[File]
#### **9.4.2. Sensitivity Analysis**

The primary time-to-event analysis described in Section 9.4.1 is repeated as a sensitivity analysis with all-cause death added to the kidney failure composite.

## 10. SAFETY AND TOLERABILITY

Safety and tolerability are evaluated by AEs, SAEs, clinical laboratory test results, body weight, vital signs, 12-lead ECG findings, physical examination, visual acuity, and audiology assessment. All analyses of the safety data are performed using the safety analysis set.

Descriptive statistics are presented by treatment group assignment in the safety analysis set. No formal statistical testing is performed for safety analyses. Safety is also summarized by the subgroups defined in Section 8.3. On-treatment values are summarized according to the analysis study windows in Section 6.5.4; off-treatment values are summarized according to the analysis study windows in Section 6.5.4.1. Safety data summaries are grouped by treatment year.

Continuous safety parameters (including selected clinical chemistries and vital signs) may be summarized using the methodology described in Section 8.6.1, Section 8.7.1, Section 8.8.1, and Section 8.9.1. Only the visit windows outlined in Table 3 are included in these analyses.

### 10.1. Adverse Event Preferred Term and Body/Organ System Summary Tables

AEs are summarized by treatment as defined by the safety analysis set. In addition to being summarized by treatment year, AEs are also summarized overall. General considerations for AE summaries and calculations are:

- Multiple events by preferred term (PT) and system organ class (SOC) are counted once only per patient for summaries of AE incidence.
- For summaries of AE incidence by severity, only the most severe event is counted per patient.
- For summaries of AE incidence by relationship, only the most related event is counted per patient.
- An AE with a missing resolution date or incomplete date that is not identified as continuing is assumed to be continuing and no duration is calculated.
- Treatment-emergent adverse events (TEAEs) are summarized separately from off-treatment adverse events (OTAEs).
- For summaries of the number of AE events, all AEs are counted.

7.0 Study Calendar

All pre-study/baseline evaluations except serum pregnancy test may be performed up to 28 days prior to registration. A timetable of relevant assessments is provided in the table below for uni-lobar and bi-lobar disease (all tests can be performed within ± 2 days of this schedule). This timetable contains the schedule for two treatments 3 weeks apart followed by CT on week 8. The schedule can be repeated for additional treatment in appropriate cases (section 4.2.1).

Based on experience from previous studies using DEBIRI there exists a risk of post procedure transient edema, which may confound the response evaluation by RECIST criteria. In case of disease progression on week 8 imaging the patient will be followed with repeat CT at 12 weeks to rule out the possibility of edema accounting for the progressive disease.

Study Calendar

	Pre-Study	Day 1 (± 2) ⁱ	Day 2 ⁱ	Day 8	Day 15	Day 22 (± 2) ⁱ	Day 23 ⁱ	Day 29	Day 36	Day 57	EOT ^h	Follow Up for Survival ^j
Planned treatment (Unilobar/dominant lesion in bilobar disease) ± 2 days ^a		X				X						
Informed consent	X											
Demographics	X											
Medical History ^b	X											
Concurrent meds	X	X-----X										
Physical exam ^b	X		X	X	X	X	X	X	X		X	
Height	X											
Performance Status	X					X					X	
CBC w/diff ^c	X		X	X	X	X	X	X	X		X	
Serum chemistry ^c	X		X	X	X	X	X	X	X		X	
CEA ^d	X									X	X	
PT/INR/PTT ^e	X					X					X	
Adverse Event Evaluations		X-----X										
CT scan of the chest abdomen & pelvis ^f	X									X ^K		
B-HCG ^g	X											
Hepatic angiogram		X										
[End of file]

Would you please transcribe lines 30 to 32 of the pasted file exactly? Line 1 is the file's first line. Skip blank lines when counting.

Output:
CEA ^d	X									X	X	
PT/INR/PTT ^e	X					X					X	
Adverse Event Evaluations		X-----X										